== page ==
Reflexive Lagoon

Reflexive Lagoon

Reflexive Lagoon

Time: 2016

Type: Final Project, The Bartlett, University College London

Published at:  Digital Cities AD: Architectural Design

Bartlett Designs : Speculating with Architecture

March (Architectural Design) Project Catalogue

The Design Thesis Project entitled “Reflexive Lagoon” surrounds a Venice based artificial ecology.

Focusing on the process of making, it describes a constantly recreated architectural space, tied between the eco-system of Venice and a new synthesized, artificial ecology.

The lagoon
The Grand Canal​
Salt Marsh
Sand Dunes - Woodland

The aim of the work is to provide a design for the body of traces; a new topology given for Venice’s surface that is constantly recreated by the apparatuses. The latter function as trace assemblers and trace translators. They are placed in Venice and they retrieve information from the city; traces of the surrounding environment’s changeable conditions which are imprinted on the new object.

First, the material; the sculpting devices live in the canals and the lagoons of Venice. They are hidden underwater and reflect the soft events of the city. They cause the displacement of the material from the bottom of the canals and the lagoons up to the surface. As the foundations of the sandy surroundings of the city erode, these hidden apparatuses increase Venice’s endurance to the ‘acqua alta’, the local name for the tide. The trace-absorber and trace-responsive system translates the soft events of the city into circulating quantities of material. Sand and water will follow a linear route in the apparatus’s body. The breathing in and breathing out of the tide water is measured and converted to a changeable inner pulse.

Second, the drawing; writing with the blood of the surrounding environment, the apparatuses’ pen is making a new landscape out of the things that were once there but are not anymore. The tide’s current, the birds’ movement and the bending of the reeds, all lead to the creation of the ‘new’. While writing on Venice’s surface the trace assembler reverberates the events of the city’s past.

The new landscape will therefore be the body of traces, qualities of reality that were there at the time of its construction. Work stops when the city is silent. Its body falls into pieces. The next day, its construction begins again. With new clues, a different ‘liquid’ topology is made; a new face of Venice is revealed.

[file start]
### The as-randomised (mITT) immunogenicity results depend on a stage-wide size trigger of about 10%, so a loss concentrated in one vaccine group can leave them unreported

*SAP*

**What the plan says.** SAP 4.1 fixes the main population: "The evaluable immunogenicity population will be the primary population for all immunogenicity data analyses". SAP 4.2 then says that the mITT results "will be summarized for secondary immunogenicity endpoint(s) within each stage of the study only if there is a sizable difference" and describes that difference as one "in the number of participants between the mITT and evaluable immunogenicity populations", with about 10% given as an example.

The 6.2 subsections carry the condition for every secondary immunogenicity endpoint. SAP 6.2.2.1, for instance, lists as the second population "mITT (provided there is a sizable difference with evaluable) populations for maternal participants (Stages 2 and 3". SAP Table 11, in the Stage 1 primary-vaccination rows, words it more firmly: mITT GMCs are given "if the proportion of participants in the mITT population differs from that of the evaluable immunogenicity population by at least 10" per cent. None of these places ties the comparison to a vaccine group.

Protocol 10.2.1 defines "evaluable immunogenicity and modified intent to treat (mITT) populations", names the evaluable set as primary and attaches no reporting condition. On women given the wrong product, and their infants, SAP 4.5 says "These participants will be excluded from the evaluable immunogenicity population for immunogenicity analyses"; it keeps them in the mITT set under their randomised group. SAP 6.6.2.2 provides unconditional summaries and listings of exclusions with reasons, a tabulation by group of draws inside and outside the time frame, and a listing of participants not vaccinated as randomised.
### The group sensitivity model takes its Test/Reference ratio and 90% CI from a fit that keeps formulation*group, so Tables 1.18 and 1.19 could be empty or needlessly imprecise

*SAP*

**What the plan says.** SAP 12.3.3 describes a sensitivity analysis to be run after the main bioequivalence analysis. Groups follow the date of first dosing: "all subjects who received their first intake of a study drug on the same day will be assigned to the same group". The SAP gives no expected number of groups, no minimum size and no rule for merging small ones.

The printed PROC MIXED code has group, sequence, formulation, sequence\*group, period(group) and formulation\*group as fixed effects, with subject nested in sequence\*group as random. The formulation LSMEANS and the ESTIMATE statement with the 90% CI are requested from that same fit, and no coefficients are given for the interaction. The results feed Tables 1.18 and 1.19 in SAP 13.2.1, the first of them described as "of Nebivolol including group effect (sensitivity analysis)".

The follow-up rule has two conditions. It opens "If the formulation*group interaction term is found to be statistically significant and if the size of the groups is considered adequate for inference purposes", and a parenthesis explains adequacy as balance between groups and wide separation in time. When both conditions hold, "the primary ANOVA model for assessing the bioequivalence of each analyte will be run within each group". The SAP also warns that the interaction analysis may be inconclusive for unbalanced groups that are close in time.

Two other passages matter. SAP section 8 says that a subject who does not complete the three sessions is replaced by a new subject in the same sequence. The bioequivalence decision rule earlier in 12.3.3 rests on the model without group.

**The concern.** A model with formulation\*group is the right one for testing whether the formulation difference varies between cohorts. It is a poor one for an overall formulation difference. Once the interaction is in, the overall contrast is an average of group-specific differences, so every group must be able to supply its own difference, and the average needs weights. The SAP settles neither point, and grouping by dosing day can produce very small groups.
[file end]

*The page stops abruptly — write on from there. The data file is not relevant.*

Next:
The Grand Canal
Salt Marsh
Salt Dunes - Woodland

‘Thus we cover the universe with drawings we have lived. These drawings need not to be exact. They need only to be tonalized on the mode of our inner space.’ 

Gaston Bachelard, The poetics of space, Boston: Beacon Press, 1994

Sand Marsh Apparatus - Detail
Woodland Apparatus - Detail

Three groups of apparatuses’  are sculpting and reconstructing the missing through the dialogue between the lost and the unmade.

The questions that the project raises about the articulation of memory as a displacement of past into a future construction, the tracing of absence are pertinent for the study of ‘making’. Architecture imposes a conceptual memory on the volumetric massing of an object and sets materiality in an index of absence; through the architectural construction memory is integrated into the rhythms of everyday life or the translation of a two dimensional source, such as a drawing, into an architectural object; the architect makes a solid shape out of an intangible absence.

‘The absence of another here-and-now, of another transcendental present, of another origin of the world appearing as such, presenting itself as irreducible absence within the presence of the trace.’

Derrida Jacques, Of grammatology, Baltimore; London: Johns Hopkins University Press, 1997

The new object will be the physical embodiment of fragments of a site’s collective past – to be evoked, recollected, and distorted through architectural re-inhabitation; the new ensouled body. The result will be a representation of something formerly perceived or learned; of something that is no longer present. The new object will come to embody an idea of itself, as well as a memory of a former self. For presence is already absence and there is neither presence nor absence.